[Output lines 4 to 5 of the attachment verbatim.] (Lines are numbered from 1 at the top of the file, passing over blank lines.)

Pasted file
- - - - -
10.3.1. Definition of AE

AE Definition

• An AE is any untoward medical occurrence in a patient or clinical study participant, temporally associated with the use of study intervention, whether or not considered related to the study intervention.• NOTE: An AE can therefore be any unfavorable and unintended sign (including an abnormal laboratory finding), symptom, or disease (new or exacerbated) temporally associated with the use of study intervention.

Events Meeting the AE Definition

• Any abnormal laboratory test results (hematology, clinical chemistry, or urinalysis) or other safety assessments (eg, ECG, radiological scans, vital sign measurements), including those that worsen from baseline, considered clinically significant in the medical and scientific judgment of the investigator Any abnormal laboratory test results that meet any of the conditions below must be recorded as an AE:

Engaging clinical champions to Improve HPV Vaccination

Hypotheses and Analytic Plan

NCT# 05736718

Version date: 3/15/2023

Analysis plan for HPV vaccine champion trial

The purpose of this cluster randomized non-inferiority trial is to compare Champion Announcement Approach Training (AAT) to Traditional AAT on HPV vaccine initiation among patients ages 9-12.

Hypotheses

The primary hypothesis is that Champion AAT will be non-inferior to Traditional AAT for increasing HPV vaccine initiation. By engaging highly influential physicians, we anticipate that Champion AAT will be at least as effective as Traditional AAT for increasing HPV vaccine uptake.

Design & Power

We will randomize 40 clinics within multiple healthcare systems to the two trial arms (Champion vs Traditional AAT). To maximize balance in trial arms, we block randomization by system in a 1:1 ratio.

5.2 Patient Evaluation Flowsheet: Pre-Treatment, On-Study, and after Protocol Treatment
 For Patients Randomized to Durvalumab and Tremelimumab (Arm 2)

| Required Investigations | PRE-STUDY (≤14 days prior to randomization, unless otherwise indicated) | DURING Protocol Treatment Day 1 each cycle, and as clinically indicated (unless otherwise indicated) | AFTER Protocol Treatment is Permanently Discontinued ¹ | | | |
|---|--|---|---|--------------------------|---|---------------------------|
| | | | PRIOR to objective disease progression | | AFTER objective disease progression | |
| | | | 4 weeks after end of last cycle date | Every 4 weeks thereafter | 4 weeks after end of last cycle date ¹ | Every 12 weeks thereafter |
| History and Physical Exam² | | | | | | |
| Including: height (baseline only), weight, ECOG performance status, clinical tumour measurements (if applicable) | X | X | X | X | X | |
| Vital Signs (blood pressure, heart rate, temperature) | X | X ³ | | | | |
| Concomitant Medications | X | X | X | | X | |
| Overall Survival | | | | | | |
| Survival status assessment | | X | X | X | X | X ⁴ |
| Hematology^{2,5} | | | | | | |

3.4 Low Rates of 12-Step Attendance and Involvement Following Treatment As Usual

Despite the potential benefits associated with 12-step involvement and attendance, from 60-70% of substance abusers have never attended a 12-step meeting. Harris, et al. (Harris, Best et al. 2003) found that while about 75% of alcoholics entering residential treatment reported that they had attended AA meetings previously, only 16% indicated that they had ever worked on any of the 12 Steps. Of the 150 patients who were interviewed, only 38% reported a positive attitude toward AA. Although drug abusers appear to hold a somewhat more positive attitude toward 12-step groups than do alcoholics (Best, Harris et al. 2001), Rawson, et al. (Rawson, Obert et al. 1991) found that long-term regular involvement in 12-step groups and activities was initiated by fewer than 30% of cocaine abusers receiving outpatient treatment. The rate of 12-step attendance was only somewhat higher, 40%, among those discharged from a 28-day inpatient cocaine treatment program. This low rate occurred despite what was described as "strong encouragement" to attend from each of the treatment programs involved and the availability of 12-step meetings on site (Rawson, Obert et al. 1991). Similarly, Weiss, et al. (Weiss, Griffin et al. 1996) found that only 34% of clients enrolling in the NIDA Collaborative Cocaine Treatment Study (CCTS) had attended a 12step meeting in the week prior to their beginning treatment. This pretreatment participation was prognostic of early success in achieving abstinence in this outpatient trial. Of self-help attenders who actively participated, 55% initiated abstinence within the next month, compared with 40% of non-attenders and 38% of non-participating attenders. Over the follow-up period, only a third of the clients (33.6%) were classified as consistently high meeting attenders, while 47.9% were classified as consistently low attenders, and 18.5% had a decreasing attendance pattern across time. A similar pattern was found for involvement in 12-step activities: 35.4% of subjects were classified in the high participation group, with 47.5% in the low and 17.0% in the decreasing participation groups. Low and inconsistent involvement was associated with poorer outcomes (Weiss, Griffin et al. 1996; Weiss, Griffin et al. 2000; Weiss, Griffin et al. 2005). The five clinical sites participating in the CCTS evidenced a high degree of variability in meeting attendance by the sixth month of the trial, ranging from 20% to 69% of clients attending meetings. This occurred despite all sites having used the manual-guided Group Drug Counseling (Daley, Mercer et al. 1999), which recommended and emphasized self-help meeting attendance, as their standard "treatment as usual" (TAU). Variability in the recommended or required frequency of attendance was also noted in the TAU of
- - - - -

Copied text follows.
Events Meeting the AE Definition

• Any abnormal laboratory test results (hematology, clinical chemistry, or urinalysis) or other safety assessments (eg, ECG, radiological scans, vital sign measurements), including those that worsen from baseline, considered clinically significant in the medical and scientific judgment of the investigator Any abnormal laboratory test results that meet any of the conditions below must be recorded as an AE: